About Discoveries America - Ohio DVD

Ohio is the Midwest’s eastern gateway, a vast land originally controlled by the Iroquois Indians. An important rail link, Ohio is bordered by the Allegheny Mountains to the east and the farmlands of the Great Plains to the west. A century ago, Ohio’s most famous residents, Orville and Wilber Wright, were two bicycle mechanics who ended up leaving their mark in aviation. Their shop in Dayton is now preserved by the National Park Service. In another nod to the history of flight, the United States Air Force Museum is just outside of the city.

  In Columbus, the state’s capital, artisans display their works at a summer arts and crafts fair while the farmer’s market in Worthington is full of produce from the area’s rich farmland. In Dresden… the world’s largest basket, which is coincidentally near the Longaberger Basket Company, a remarkable success story. Their handmade baskets are sold directly to the consumer. They’re not available in stores. The factory is an incredible 20 acres in size, with more than 6000 artisans working under one roof; a fine example that “made in America” can compete on the world market. Painted barns are another facet of life in rural Ohio. Although advertising on them went out of style in the late 60s, there is still plenty of paint being applied. Scott Hagan, a local barn artist, stays busy painting everything from the state’s logo to old-fashioned quilt patterns on the sides of the old barns.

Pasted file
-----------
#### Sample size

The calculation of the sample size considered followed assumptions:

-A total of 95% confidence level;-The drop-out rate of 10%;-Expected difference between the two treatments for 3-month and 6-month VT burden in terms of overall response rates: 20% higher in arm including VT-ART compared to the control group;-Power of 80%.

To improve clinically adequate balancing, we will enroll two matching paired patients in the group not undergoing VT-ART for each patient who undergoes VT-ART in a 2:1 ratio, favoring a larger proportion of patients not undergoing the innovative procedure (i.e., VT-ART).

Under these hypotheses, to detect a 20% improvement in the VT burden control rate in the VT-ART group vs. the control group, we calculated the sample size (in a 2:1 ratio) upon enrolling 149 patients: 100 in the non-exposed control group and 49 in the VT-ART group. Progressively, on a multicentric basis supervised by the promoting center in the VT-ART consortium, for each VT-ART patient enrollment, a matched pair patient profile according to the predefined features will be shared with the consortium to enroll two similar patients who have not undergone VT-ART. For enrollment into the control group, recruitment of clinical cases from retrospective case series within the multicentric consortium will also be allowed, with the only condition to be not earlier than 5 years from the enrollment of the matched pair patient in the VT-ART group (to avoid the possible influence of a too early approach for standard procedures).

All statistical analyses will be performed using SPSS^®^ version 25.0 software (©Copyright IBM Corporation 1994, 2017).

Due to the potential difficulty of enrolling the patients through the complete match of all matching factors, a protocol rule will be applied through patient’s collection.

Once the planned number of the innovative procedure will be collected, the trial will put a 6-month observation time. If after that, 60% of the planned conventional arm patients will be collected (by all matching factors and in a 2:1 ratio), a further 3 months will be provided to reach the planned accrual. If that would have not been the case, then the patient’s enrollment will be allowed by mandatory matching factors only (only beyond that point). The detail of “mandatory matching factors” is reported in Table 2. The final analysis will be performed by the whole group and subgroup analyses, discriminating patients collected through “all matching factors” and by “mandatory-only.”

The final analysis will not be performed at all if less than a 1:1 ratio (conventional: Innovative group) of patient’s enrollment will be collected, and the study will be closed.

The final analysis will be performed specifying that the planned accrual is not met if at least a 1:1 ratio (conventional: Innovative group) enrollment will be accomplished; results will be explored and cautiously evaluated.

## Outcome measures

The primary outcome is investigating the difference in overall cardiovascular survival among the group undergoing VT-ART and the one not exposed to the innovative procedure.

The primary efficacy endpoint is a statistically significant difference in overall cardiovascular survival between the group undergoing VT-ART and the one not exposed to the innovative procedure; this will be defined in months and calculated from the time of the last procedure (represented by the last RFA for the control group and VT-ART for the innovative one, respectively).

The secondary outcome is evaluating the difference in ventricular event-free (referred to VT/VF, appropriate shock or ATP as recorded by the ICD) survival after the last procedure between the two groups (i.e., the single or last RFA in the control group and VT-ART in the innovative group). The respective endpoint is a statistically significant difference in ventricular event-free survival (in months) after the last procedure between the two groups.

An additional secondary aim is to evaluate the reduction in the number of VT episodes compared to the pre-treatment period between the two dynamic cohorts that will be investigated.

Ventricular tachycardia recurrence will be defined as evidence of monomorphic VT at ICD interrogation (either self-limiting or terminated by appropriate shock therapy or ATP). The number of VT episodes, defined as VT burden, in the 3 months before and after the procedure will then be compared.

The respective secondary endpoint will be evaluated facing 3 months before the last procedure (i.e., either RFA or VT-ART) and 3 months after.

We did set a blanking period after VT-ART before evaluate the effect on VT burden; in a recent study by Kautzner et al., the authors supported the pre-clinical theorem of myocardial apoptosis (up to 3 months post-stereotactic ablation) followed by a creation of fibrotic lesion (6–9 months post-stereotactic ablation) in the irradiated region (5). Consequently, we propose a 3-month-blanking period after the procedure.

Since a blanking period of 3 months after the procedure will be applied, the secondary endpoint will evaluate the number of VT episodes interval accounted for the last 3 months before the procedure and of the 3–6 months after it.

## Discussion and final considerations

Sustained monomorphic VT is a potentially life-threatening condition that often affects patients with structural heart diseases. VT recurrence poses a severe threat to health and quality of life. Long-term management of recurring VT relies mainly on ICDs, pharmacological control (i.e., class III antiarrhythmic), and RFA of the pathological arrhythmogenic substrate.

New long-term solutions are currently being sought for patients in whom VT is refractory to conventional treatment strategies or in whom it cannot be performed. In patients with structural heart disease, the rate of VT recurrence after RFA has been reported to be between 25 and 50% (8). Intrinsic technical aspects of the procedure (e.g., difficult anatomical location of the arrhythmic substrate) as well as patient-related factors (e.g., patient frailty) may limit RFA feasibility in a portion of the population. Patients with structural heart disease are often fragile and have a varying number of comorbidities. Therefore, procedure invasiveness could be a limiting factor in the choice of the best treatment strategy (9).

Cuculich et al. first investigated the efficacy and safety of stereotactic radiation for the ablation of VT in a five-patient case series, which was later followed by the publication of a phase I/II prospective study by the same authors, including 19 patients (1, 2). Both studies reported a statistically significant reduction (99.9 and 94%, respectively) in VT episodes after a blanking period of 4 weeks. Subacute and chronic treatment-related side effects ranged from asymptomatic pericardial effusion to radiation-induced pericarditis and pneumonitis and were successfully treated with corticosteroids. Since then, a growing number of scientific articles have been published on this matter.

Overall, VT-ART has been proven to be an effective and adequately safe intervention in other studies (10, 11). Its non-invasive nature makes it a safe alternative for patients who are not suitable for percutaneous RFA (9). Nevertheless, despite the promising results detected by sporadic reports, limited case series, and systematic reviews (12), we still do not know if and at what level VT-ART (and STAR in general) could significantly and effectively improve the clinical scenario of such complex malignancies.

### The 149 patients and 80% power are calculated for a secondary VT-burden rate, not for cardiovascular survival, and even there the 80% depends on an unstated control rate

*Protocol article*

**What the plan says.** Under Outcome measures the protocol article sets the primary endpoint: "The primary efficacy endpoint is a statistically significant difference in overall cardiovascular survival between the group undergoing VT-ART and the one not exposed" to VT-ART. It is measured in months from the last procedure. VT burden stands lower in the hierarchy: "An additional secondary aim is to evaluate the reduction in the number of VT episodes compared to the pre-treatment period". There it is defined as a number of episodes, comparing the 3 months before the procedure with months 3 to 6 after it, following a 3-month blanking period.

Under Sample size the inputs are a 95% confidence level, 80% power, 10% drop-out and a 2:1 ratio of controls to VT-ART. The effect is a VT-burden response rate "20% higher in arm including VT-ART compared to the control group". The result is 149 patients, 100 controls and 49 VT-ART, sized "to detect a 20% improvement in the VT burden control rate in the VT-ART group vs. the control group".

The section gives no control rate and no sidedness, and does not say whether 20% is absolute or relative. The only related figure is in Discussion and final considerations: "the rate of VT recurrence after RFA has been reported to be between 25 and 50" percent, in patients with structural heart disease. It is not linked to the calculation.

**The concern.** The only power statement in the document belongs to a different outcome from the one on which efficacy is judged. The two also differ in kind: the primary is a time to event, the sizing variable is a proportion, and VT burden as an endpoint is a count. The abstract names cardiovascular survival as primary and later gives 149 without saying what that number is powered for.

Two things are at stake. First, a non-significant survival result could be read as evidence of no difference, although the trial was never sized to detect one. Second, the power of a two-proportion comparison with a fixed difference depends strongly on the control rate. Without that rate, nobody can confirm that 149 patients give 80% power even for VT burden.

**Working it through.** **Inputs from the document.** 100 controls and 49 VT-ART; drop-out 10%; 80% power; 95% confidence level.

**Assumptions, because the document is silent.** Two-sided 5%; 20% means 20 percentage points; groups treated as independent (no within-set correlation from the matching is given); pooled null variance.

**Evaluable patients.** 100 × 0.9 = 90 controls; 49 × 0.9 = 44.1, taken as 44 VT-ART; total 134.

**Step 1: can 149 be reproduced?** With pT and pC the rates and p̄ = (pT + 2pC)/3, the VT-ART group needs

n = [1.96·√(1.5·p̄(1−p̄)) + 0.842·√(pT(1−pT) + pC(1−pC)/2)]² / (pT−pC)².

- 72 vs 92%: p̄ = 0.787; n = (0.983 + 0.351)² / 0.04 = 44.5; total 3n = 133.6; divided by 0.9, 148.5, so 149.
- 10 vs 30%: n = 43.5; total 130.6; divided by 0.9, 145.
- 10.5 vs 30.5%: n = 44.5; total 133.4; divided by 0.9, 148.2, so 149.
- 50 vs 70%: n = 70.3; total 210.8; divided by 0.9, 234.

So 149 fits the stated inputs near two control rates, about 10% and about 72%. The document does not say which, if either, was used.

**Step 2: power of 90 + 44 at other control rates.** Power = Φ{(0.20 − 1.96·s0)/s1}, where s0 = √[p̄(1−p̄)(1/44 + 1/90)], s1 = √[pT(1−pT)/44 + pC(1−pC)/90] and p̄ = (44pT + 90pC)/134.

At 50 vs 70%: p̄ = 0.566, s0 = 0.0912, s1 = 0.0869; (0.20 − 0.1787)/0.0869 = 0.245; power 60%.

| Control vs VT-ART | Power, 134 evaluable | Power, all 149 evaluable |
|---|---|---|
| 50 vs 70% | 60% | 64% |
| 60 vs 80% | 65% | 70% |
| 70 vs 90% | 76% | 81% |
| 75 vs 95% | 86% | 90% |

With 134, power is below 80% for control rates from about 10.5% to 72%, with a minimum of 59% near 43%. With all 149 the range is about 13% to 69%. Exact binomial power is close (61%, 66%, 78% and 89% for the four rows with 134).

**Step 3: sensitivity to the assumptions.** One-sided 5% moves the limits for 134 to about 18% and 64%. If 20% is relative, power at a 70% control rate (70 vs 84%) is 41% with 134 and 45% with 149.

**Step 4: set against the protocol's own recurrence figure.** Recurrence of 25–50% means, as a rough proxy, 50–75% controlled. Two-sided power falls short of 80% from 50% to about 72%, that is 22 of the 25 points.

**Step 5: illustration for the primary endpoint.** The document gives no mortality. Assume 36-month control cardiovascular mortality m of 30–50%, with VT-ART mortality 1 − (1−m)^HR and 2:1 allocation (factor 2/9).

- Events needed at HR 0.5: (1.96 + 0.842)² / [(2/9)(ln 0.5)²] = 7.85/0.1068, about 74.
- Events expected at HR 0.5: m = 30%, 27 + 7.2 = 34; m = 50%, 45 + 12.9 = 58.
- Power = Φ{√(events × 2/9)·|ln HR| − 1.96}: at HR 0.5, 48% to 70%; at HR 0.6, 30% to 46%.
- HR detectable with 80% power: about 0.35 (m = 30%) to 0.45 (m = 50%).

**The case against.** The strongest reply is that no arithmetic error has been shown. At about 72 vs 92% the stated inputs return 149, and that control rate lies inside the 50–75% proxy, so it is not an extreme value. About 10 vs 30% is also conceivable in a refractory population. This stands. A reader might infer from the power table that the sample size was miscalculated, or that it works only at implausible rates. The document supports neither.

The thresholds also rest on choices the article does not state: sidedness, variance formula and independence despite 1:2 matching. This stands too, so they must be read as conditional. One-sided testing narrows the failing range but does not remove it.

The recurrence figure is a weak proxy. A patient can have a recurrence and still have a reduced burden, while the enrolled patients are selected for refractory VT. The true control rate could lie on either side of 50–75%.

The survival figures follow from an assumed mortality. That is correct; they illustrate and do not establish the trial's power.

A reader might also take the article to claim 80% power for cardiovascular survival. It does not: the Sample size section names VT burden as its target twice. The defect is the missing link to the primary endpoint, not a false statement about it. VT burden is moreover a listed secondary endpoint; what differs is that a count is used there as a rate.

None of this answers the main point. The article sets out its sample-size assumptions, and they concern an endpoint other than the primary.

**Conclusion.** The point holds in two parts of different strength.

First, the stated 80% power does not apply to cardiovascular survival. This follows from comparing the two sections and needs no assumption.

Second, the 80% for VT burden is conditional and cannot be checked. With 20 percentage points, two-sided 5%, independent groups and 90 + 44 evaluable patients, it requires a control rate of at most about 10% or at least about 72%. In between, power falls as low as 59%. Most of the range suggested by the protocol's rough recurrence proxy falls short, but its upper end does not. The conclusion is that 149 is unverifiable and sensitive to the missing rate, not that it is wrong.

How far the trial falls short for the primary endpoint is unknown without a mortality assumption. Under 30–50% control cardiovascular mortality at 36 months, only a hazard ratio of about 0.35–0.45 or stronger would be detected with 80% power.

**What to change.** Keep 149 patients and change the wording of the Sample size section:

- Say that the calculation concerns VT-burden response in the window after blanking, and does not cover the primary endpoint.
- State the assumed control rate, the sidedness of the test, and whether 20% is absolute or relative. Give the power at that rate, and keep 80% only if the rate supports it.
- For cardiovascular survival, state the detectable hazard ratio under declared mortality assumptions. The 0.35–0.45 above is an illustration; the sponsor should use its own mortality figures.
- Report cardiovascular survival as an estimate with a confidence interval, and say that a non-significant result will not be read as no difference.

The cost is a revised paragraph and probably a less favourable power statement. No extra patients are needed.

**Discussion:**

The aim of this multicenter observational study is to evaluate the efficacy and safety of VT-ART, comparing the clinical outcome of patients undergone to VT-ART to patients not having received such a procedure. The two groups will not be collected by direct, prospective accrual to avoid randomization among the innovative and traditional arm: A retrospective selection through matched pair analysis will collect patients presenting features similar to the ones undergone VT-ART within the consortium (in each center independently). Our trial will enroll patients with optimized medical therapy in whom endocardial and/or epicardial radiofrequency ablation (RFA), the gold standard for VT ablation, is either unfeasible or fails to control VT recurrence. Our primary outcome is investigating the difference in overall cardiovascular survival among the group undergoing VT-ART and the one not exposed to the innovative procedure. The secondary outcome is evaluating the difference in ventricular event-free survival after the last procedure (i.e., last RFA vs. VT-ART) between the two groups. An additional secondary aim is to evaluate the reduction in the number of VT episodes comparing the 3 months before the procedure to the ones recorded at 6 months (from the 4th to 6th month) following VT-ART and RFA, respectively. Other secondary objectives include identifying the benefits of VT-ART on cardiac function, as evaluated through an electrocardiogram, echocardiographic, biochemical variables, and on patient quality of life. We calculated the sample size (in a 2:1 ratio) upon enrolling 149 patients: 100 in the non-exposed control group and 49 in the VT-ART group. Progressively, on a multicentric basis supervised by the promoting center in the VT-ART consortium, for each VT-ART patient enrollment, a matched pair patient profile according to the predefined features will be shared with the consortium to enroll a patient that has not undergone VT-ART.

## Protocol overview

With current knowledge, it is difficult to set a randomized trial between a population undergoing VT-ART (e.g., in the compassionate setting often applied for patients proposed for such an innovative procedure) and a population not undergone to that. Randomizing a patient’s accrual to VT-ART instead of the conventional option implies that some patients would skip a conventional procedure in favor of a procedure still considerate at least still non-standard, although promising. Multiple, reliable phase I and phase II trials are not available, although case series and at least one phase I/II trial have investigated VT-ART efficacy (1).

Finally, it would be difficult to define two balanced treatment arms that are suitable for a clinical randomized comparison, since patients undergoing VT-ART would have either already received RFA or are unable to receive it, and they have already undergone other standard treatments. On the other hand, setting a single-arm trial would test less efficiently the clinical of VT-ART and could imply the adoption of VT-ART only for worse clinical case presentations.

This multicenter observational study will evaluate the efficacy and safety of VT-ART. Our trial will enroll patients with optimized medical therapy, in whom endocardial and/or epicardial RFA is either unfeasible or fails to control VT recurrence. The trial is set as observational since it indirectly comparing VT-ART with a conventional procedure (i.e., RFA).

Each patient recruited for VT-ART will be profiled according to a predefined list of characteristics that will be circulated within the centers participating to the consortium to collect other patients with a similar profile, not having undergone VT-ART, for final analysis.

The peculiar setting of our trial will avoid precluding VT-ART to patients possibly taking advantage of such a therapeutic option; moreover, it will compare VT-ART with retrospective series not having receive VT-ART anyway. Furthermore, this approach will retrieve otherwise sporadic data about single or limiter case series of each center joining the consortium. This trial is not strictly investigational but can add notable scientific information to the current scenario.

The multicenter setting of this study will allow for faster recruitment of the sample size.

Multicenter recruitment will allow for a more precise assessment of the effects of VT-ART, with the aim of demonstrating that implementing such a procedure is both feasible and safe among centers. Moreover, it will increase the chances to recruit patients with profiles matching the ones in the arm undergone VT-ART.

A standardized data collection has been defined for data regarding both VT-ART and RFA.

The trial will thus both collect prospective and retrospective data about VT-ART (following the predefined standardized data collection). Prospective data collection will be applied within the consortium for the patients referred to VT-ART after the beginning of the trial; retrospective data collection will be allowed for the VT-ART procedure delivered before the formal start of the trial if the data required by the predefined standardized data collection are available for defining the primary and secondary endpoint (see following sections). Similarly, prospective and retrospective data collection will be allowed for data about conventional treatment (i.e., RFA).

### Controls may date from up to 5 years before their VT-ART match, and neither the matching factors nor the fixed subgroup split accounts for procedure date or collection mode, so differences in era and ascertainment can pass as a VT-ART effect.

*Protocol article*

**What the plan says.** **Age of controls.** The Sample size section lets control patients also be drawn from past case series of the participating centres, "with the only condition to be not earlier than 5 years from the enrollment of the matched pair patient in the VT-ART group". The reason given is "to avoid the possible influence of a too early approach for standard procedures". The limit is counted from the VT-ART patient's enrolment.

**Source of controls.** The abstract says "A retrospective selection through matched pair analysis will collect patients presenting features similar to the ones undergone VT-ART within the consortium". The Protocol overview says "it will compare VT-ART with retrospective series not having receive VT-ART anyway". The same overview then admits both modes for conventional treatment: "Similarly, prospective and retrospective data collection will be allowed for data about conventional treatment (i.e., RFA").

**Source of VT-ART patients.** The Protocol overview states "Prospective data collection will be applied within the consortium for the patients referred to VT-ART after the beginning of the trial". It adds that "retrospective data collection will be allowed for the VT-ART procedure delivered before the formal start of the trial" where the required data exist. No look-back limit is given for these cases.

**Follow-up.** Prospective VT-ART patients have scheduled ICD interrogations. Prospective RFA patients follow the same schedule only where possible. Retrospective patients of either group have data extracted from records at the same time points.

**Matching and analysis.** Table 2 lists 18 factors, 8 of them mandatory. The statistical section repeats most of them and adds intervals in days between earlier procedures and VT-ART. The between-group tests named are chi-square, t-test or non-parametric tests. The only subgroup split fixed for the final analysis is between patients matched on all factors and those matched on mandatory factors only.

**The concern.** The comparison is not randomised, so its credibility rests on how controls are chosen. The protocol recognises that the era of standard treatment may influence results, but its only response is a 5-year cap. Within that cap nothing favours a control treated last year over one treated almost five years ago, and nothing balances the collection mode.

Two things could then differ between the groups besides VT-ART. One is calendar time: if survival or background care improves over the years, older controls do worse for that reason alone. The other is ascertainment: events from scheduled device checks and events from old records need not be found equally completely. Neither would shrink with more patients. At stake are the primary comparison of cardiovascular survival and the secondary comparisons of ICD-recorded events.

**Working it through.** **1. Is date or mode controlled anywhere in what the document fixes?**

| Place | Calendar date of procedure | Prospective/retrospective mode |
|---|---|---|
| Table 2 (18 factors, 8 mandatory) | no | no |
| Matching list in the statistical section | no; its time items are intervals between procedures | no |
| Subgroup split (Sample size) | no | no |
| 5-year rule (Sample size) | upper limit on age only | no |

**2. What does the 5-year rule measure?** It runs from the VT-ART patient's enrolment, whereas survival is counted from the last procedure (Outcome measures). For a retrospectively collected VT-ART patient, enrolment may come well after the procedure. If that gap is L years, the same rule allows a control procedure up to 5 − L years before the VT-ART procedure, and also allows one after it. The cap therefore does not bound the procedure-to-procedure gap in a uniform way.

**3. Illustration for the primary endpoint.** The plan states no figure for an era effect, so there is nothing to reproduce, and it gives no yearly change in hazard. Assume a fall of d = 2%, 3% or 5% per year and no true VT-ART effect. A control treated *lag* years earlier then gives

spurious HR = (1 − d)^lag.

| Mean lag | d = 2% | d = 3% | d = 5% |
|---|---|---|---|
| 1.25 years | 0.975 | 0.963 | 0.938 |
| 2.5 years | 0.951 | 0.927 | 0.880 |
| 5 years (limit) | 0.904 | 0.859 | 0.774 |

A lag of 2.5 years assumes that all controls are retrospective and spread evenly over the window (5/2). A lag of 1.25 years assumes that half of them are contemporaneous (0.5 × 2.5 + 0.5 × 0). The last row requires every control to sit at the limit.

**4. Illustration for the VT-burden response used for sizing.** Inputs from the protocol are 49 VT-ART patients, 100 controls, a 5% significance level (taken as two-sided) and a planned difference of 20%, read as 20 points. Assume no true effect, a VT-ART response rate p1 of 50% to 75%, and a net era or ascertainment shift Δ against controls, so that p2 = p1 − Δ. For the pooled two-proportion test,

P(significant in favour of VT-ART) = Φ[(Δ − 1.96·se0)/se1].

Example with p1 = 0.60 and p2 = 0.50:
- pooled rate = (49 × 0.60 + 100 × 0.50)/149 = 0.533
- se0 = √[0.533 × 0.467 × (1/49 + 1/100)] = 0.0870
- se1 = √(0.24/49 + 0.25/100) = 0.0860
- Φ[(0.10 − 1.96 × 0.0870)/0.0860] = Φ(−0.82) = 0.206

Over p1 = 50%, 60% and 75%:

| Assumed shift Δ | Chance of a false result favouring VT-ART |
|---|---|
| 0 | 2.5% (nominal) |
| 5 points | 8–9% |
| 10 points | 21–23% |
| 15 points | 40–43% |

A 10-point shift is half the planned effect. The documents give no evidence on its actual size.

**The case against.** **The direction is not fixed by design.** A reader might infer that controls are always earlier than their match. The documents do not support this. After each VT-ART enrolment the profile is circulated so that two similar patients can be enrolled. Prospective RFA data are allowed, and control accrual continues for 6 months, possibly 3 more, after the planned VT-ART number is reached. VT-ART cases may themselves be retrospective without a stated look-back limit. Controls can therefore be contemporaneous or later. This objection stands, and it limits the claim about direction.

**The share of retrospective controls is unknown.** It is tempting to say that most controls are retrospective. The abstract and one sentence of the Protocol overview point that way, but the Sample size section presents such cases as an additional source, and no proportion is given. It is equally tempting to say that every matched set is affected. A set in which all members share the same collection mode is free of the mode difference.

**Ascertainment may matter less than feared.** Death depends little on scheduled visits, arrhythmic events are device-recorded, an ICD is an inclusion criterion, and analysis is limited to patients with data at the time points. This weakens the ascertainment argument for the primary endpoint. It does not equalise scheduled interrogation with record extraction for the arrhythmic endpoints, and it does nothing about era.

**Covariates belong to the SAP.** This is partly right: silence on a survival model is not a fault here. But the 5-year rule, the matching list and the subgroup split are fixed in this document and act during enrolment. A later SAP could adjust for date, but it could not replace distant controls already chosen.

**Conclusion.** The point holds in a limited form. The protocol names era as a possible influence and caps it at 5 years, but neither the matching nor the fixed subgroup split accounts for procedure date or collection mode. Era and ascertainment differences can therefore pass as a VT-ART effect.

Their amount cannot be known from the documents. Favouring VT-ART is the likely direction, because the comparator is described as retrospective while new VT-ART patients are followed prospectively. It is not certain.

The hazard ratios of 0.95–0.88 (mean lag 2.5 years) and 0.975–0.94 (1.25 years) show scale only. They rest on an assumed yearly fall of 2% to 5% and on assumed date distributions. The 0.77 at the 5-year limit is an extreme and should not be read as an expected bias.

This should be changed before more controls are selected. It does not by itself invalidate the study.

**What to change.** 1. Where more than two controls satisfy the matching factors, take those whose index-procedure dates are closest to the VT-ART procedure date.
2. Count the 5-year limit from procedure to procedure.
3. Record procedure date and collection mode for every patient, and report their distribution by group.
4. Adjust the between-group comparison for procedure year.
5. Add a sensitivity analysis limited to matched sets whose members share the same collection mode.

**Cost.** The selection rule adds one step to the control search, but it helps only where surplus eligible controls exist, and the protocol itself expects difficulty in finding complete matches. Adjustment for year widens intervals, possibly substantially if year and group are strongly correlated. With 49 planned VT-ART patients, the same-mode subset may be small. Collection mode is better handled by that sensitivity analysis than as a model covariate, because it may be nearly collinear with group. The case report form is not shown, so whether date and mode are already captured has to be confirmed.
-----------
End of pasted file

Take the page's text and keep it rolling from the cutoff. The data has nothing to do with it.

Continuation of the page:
Another Ohio artist, Chris Helm, is one of the world’s foremost fly tying experts. He creates flies that are almost too good to fish with. One of his creations takes more than five hours to complete and sells for more than one hundred dollars. In the rolling hills of central Ohio…the largest population of Amish people in the world. From farming to fine woodworking, they’re a rich part of the regional culture. Originally catering to the Amish population, Lehmans is a remarkable store. From butter churns to oil lamps, all of their products are modern day descendants of the original items that anyone could have purchased around the turn of the century. Football is huge in Ohio. In Canton, the Professional Football Hall of Fame is a monument and a museum, a facility with an inspired collection of memorabilia charting the growth of the game over the years and enshrining its greatest players. In Ada, the Wilson Sporting Goods Company has manufactured a variety of balls for different sports over the years, but their leather footballs are what they are best known for. The All American Soapbox Derby is headquartered in Akron. The annual finals race draws thousands of competitors from across the country, kids of all ages who come to compete in an American tradition. Their museum has a collection of winner’s cars going back to the beginning of the races in the 30s. Up north on the shore of Lake Erie, Cedar Point, one of the largest amusement parks in the world with a number of record setting roller coasters.